The way the news media reports it is the way it will be perceived. And perception is reality. Since the studies say their findings are in people with CFS, that is the way the news media will report it, just as they have been up until this point, thanks to WPI insisting the "CFS" words be included.

    So the story of CDC missing the virus in CFS people is an issue that can easily be understood and reported and investigated, until the name changes for XMRV + people.

    After the CFS and XMRV+ connection is established, worldwide (since each country will no-doubt test their own CFS patients) then the studies will be of XMRV+ people, not CFS people as to whether they have XMRV.

    Right now, they are looking at who has it. And the CFS connection is going to be in scientific papers and in news media. When they change to looking at what it does in people who have it, there will be a shift, and likely a new name.

    Remember, CDC established that people with a biological explanation for their symptoms don't have CFS. So, CFS will likely continue. Isn't it great the CDC has taken the lead in researching these people who are tired and don't have a biological explanation for being tired. In fact, you know, they seem to be taking the lead in researching these folks.

    Problem is, they have completely ignored the other folks, those of us with a retrovirus that has been passing it on to many others, causing disability by the millions.

    I suspect the quickness with which the shift occurs from CFS being associated with XMRV to being solely those people CDC want to study will all depend on when we start seeing the new name appear in studies.

    I don't believe that will occur for a couple of years since we have many countries that need to test their CFS folks to see if the association holds up. As Coffin said, we are in very early stages.

    Tina
  17. usedtobeperkytina

    usedtobeperkytina Senior Member

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    That then leads to a big PR strategy that CDC could use, if they were smart. Within two weeks, do some studies and find some XMRV positive folks, using a method that works. Hold a press conference and announce a new virus that likely causes disease has been discovered and confirmed. Point to Silverman's experiment on prostate cancer. Give it a new name saying it might lead to other illnesses besides prostate cancer. Mention possible symptoms (but never say CFS). Say it is likely in blood supply, but tests are available. Blood supply being tested now.

    "Does this cause CFS?" says reporter number one.

    "According to a long-standing definition, CFS does not have an objective biological cause. So those who have XMRV may have been misdiagnosed as CFS, since the world was not aware of this virus until recently. They also may have been misdiagnosed as having fibromyalgia, depression or multiple sclerosis. Studies are ongoing into these matters as to who is likely to have this virus and whether it is seen at a higher rate in people who have other cancers." says CDC spokesman.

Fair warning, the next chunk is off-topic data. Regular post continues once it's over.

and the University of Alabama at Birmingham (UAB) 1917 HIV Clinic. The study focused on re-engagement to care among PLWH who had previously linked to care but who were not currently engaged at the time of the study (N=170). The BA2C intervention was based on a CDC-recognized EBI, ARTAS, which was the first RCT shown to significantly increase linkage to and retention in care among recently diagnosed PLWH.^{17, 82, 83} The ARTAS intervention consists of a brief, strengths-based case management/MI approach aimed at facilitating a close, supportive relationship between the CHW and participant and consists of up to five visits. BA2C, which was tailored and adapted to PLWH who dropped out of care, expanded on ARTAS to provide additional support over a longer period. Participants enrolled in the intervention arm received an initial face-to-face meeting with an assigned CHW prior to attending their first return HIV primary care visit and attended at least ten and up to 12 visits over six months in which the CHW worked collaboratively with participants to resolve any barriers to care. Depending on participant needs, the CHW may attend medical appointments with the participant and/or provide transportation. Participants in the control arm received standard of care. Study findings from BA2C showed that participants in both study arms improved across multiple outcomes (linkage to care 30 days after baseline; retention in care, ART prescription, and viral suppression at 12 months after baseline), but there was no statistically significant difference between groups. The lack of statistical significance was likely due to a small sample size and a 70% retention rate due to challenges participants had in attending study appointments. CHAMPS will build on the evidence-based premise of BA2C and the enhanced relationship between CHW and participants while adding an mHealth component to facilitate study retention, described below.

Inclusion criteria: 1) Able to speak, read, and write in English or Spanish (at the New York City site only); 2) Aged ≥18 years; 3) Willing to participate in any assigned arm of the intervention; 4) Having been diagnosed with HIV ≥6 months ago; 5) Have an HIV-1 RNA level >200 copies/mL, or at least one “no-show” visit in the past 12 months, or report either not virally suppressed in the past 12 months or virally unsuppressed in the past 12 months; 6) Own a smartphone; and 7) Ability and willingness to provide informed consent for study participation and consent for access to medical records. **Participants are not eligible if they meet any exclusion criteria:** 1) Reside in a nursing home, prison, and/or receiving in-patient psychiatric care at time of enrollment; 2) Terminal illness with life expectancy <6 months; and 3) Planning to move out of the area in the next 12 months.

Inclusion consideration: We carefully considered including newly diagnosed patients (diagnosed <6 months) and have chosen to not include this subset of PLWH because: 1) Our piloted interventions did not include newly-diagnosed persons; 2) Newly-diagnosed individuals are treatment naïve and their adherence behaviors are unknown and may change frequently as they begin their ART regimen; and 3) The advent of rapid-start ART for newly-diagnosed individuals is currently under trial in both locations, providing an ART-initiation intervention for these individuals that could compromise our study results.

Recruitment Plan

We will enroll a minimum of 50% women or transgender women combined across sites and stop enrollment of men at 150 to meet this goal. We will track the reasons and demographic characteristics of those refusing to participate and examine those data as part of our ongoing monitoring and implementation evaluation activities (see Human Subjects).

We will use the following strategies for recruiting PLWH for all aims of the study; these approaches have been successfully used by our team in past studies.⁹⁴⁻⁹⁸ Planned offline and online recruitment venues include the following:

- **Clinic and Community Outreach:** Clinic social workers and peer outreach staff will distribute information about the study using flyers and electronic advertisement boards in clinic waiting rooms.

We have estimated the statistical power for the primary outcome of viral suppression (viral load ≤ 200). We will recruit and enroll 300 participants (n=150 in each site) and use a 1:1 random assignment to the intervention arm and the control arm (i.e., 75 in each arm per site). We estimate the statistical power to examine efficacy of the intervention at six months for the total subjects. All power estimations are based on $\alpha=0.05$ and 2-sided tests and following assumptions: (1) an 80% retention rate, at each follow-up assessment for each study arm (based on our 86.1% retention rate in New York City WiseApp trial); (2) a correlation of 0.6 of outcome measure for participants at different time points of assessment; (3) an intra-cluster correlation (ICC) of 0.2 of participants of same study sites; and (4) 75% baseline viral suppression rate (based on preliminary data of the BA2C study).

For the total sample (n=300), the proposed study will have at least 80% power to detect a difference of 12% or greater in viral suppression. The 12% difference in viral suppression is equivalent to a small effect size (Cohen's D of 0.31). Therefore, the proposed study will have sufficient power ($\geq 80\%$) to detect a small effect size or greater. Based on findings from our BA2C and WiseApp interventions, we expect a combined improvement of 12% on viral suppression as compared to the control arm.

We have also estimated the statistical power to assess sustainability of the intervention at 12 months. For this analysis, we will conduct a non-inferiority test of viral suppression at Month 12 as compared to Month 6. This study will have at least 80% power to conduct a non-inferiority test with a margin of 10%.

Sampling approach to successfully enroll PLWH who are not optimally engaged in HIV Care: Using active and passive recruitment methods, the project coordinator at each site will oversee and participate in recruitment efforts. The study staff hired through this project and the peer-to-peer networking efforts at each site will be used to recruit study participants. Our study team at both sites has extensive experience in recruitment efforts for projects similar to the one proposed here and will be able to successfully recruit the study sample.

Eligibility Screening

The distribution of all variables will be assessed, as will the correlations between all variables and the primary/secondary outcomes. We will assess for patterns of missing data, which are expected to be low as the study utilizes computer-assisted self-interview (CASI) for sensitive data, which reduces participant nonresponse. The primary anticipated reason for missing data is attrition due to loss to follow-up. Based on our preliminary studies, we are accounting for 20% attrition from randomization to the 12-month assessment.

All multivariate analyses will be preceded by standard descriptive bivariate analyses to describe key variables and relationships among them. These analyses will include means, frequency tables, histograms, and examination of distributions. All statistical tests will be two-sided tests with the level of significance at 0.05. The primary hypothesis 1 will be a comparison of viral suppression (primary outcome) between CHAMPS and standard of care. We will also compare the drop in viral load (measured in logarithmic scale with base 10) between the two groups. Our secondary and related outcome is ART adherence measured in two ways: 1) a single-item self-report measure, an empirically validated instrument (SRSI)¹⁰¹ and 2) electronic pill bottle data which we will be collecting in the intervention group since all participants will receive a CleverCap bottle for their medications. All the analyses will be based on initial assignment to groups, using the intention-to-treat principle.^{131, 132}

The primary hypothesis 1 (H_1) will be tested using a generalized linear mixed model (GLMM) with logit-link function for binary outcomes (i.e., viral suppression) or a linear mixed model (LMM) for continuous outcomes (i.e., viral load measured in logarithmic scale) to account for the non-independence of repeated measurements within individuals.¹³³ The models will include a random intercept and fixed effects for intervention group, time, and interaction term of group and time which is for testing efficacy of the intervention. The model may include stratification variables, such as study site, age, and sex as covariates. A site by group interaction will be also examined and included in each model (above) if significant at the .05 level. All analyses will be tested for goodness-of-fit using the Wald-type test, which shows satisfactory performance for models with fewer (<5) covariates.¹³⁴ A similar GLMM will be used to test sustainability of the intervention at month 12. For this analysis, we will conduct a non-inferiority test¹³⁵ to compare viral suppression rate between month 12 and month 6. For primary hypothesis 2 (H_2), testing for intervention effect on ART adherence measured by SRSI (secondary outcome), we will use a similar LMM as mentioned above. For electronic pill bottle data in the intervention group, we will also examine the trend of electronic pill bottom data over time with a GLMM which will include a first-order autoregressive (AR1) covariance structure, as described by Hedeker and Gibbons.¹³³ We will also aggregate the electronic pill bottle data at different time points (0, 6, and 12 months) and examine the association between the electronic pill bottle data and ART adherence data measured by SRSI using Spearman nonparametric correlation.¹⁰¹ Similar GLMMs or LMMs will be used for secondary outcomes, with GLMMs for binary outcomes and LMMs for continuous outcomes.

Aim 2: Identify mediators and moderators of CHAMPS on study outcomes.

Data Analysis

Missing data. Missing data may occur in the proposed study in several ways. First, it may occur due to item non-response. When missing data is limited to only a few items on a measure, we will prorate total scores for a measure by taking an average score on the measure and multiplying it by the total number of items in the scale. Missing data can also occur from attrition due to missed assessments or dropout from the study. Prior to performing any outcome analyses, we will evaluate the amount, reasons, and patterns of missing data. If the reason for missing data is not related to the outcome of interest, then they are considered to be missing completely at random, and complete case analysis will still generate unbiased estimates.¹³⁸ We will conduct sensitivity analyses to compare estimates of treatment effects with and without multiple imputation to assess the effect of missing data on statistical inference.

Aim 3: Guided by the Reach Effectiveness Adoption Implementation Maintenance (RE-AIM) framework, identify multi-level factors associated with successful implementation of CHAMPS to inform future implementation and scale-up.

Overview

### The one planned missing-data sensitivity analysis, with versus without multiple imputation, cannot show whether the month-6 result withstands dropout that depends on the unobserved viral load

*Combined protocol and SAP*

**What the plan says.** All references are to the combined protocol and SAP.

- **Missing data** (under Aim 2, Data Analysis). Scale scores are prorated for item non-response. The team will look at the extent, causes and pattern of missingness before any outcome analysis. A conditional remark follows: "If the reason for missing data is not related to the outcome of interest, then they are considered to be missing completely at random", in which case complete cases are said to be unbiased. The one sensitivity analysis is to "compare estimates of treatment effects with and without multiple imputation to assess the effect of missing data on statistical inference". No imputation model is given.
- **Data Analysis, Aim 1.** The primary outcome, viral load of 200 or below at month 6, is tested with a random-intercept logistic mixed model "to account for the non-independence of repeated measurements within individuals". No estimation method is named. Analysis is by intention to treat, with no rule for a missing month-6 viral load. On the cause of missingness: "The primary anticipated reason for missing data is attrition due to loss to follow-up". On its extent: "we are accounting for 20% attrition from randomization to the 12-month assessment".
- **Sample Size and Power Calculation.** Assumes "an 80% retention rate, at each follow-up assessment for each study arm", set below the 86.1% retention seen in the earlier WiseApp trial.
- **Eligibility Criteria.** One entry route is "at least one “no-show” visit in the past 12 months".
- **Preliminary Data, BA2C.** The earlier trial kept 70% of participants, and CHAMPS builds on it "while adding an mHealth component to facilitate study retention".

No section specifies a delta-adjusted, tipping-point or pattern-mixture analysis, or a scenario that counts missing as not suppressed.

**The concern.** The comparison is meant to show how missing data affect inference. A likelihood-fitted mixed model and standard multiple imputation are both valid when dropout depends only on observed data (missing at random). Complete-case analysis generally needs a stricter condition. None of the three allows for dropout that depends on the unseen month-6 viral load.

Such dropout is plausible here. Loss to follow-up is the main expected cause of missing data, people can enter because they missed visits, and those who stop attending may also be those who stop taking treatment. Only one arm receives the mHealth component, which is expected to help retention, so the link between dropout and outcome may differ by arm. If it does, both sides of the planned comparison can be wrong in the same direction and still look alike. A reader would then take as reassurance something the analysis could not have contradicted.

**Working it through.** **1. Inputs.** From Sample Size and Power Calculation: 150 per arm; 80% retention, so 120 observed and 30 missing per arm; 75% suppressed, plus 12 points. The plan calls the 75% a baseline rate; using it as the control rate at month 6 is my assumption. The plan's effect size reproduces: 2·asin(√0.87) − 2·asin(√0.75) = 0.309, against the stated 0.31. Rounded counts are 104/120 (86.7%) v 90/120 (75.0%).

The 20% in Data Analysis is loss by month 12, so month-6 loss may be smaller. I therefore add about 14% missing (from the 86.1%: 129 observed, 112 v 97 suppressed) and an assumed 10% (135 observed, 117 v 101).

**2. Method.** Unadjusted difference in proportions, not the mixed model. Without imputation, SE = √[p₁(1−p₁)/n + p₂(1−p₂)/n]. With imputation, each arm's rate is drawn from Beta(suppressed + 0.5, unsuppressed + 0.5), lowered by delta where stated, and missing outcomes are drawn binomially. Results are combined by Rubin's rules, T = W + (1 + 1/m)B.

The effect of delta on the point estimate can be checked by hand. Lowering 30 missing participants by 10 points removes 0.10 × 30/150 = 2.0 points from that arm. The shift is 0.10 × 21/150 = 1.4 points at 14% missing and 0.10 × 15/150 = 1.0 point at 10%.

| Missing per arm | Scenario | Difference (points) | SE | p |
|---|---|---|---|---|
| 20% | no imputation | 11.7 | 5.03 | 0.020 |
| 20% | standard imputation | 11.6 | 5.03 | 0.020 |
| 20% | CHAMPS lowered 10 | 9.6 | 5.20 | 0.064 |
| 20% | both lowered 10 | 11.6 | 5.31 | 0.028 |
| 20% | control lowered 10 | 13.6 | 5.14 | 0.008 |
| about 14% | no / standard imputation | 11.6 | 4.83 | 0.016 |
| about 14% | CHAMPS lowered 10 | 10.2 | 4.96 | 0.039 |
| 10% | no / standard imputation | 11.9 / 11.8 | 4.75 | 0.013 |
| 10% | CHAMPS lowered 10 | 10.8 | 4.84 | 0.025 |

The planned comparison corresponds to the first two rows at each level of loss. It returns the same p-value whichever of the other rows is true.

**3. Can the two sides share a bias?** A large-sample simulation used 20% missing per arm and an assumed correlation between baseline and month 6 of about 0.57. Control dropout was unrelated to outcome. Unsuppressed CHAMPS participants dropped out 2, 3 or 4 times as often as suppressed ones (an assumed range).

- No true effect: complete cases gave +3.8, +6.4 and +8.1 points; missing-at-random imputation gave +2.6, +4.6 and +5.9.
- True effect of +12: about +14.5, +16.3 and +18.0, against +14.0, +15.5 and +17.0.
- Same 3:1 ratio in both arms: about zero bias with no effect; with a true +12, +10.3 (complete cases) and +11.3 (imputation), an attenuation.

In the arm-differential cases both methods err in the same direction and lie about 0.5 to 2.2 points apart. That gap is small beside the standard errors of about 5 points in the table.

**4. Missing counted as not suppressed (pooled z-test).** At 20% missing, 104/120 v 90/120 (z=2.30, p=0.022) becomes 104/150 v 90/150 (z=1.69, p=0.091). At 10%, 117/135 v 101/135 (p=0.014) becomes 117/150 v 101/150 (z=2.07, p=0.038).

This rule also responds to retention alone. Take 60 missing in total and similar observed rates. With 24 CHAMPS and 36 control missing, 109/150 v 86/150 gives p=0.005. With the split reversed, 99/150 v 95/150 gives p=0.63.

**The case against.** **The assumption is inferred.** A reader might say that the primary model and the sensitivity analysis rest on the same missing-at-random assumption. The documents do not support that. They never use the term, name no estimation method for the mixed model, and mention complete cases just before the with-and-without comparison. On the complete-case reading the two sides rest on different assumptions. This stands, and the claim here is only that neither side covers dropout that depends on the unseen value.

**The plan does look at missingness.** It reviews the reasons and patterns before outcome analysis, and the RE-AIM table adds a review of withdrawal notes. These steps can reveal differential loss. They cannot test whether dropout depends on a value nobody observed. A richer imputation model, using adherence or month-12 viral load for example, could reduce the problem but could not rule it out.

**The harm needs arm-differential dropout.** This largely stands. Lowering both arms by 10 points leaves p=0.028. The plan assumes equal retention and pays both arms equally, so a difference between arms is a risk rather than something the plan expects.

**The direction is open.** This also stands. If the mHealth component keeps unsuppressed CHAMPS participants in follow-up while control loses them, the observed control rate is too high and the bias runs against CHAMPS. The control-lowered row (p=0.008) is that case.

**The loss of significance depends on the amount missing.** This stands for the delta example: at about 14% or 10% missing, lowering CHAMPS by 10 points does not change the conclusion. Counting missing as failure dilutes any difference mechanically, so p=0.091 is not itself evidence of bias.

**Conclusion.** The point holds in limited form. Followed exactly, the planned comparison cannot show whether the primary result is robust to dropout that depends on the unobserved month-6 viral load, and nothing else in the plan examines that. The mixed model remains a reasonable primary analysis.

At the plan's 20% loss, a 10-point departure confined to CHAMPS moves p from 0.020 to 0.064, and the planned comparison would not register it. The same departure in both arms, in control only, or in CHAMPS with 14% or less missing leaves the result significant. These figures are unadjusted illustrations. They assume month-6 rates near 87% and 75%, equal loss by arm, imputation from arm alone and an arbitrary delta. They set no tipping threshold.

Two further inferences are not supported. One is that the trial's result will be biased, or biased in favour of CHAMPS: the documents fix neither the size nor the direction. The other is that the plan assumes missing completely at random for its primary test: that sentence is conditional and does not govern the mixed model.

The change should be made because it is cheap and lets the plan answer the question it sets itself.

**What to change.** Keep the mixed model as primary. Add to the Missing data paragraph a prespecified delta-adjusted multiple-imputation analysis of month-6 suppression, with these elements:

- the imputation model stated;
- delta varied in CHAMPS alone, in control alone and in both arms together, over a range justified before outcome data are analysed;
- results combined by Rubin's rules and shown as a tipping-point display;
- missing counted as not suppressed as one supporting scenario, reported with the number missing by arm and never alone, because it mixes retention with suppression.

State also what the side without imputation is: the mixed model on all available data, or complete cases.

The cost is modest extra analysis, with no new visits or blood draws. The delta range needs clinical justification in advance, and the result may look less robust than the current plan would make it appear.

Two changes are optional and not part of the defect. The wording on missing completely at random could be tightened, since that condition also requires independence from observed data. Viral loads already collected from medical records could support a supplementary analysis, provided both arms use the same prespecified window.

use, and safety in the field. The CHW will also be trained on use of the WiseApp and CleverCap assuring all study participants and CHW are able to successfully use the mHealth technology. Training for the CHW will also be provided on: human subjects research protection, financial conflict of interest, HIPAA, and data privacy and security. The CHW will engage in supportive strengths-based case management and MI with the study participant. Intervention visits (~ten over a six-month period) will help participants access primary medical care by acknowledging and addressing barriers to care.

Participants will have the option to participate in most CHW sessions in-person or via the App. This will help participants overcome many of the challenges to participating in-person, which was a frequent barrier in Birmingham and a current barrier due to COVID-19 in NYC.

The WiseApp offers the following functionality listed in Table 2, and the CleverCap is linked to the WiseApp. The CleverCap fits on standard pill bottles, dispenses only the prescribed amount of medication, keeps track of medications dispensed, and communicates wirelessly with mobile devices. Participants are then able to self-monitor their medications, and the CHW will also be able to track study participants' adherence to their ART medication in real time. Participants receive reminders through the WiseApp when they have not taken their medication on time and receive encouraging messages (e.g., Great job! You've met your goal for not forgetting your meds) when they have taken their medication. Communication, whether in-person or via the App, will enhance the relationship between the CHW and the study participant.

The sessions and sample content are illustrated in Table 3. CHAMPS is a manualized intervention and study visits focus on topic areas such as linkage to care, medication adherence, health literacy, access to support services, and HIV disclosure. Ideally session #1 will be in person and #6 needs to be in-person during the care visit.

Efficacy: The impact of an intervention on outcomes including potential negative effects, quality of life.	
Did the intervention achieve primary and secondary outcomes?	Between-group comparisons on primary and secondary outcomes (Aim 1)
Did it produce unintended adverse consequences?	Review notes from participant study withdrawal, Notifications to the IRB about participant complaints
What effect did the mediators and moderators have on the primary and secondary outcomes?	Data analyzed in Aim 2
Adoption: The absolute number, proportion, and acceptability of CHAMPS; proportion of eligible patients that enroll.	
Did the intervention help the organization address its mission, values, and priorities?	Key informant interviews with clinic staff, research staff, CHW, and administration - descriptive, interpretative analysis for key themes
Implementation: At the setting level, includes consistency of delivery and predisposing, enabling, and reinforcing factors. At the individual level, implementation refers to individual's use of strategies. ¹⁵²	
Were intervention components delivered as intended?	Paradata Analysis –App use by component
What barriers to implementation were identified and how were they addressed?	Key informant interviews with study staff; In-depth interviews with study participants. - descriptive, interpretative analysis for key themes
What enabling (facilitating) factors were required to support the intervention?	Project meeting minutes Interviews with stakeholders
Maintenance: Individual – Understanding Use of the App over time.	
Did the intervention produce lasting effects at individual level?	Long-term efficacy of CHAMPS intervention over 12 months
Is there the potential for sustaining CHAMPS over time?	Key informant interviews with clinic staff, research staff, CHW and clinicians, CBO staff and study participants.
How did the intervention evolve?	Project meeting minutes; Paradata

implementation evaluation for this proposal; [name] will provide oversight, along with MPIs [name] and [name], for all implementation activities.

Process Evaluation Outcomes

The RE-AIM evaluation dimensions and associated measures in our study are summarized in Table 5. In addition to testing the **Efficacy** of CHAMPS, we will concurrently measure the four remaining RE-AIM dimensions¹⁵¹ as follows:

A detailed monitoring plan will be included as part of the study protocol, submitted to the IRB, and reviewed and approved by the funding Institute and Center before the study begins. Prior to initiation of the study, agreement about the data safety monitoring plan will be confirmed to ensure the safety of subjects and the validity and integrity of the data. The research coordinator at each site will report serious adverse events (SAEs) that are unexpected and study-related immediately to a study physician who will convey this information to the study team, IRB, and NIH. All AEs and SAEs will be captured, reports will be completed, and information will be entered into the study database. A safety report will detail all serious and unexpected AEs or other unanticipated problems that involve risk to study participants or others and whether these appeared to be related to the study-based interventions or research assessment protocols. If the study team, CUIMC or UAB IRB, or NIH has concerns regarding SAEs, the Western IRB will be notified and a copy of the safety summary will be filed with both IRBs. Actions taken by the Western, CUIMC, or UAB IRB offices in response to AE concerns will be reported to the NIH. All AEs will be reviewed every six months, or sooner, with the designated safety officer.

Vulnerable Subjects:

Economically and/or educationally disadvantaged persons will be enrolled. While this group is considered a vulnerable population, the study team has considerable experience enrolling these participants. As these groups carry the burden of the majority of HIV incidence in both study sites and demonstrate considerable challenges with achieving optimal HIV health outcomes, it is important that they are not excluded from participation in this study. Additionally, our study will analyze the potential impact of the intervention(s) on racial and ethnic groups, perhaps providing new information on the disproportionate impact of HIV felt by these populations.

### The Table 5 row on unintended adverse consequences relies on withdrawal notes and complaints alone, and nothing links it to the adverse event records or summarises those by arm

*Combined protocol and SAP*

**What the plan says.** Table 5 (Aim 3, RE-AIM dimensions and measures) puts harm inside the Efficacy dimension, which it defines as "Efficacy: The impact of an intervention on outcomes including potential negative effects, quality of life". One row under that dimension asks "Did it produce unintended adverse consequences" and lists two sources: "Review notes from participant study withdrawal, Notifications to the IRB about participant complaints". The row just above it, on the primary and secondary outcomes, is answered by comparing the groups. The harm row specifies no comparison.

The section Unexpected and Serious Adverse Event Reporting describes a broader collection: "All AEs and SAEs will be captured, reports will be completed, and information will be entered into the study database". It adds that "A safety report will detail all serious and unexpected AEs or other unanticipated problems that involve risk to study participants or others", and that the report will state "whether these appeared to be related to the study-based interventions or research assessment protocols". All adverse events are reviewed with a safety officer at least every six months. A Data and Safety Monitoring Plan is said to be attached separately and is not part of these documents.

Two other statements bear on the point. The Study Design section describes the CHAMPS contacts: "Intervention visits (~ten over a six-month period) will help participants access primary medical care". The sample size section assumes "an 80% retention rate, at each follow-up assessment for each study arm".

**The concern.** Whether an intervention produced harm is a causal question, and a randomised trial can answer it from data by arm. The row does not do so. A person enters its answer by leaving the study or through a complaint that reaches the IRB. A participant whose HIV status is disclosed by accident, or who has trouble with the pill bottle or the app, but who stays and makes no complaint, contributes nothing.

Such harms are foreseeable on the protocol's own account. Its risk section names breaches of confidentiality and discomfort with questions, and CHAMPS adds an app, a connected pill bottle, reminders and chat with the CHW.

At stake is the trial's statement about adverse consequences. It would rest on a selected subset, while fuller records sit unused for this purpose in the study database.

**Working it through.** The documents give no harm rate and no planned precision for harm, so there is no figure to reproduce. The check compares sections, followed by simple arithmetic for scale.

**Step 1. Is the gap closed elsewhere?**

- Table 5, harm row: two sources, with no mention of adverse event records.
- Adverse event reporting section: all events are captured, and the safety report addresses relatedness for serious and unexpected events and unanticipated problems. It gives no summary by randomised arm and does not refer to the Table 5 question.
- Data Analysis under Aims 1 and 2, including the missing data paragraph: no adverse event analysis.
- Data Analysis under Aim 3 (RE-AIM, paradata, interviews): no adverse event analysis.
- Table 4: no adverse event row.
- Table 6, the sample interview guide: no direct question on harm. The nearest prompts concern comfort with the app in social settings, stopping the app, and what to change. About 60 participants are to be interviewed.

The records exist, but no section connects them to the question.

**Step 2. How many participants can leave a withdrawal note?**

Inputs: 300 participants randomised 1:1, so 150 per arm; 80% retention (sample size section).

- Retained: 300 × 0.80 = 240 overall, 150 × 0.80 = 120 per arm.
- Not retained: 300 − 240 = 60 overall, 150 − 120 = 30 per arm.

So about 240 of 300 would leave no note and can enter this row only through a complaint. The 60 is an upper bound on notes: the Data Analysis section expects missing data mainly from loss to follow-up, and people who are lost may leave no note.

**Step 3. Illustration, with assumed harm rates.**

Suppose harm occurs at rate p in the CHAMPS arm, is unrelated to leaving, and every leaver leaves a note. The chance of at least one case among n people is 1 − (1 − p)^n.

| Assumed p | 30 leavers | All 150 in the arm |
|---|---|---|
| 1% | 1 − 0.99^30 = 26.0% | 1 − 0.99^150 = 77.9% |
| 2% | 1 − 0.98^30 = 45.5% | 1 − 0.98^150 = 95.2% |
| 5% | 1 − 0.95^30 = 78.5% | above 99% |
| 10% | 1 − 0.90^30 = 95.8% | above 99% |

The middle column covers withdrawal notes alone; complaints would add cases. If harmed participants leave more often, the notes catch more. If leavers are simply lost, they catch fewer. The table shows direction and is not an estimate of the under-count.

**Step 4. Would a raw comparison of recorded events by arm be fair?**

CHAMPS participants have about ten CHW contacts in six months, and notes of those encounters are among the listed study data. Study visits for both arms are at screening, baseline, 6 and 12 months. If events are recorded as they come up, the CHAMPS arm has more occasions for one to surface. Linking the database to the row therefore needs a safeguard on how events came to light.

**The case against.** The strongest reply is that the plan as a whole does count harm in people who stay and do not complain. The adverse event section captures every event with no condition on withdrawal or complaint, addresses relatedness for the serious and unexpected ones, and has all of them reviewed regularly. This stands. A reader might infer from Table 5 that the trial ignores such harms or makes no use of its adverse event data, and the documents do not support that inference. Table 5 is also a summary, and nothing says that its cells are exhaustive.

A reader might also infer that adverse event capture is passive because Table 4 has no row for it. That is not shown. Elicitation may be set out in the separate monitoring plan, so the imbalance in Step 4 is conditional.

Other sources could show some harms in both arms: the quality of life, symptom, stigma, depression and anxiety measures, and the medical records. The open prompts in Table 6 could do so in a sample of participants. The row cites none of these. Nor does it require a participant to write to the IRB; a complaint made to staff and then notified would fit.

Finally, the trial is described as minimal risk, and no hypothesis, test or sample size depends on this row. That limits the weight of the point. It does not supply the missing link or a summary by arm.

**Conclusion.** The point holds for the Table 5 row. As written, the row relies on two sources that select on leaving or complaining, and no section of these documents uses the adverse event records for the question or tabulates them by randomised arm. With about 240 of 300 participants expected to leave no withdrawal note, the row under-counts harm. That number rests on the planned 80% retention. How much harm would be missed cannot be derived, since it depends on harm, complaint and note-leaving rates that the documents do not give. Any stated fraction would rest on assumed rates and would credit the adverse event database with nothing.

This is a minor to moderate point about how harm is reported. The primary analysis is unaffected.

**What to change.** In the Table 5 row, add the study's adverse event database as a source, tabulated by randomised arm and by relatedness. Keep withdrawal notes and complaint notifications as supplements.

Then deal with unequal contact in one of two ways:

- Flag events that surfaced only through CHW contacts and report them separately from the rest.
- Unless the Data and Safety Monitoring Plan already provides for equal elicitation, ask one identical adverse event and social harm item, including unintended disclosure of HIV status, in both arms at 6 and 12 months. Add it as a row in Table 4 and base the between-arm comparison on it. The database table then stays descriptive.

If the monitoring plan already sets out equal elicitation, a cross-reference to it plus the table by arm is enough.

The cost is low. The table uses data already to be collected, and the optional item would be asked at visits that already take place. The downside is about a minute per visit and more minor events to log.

They can change the terminology to their own purpose if they would only get ahead of the story instead of allowing others to write the story.

    (CDC PR department. I am sorry, I am not available for accepting a job right now, in case you liked my proposal. I am dealing with the fatigue I feel because my mom spanked me a few times when I was growing up.)

    Tina
  18. Lynn

    Lynn Senior Member

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    I think you hit it spot on, Tina. We were misdiagnosed. That will probably be their story.

    I personally think that I have a classic case of CFS and will end up being XMRV positive (but I am also sure I too suffered some kind of abuse as a child, so who knows!). But whether I have XMRV or not, I know I am going to make a commitment to help those that have CFS with biological abnormalities like PEM and tender lymphnodes but do not have XMRV. That group must not be left behind! If one retrovirus could do this, we have to keep looking for other physical explanations for those that do not end up XMRV positive. It would be positively wrong to leave that group under Reeve's thumb.

    Lynn
  19. Bob

    Bob

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    Ah, I see, it could be statistics... Extrapolating a small data set to the entire population... Thanks for that Sasha... I've never been able to get my head around statistics!
  20. Sasha

    Sasha Fine, thank you

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    It's spelling it that I can't do (you'll notice that I edited my post!).